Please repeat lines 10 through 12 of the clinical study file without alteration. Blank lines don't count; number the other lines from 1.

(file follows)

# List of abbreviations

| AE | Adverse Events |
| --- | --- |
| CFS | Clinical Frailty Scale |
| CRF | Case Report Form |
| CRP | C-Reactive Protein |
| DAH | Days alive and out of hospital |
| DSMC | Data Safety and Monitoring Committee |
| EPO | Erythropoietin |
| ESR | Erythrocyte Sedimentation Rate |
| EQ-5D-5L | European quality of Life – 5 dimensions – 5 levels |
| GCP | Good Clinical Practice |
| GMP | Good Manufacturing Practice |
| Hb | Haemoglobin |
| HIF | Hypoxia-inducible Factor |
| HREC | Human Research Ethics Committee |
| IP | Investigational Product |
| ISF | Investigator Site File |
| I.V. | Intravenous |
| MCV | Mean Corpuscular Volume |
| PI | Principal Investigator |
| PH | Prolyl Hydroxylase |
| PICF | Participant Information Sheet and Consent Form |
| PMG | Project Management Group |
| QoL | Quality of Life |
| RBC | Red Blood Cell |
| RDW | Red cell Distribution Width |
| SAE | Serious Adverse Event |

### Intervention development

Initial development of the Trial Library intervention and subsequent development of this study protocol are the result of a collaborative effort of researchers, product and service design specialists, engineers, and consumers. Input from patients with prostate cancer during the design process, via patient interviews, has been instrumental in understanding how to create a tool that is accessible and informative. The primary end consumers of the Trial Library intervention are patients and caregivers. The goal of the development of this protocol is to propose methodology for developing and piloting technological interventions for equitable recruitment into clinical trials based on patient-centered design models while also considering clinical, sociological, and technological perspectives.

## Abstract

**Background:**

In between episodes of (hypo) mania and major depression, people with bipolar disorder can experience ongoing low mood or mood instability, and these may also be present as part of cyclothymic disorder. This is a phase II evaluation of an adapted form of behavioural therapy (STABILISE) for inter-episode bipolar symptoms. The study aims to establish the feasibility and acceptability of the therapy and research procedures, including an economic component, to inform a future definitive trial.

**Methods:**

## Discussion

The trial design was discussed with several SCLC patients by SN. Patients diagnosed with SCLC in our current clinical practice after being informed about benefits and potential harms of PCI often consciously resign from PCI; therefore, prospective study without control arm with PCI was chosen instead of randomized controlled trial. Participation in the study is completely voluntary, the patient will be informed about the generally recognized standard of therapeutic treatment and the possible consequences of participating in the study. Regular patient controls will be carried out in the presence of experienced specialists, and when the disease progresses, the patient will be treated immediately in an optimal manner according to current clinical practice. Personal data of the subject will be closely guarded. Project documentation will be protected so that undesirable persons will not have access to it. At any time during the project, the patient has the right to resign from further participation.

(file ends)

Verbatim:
| ESR | Erythrocyte Sedimentation Rate |
| EQ-5D-5L | European quality of Life – 5 dimensions – 5 levels |
| GCP | Good Clinical Practice |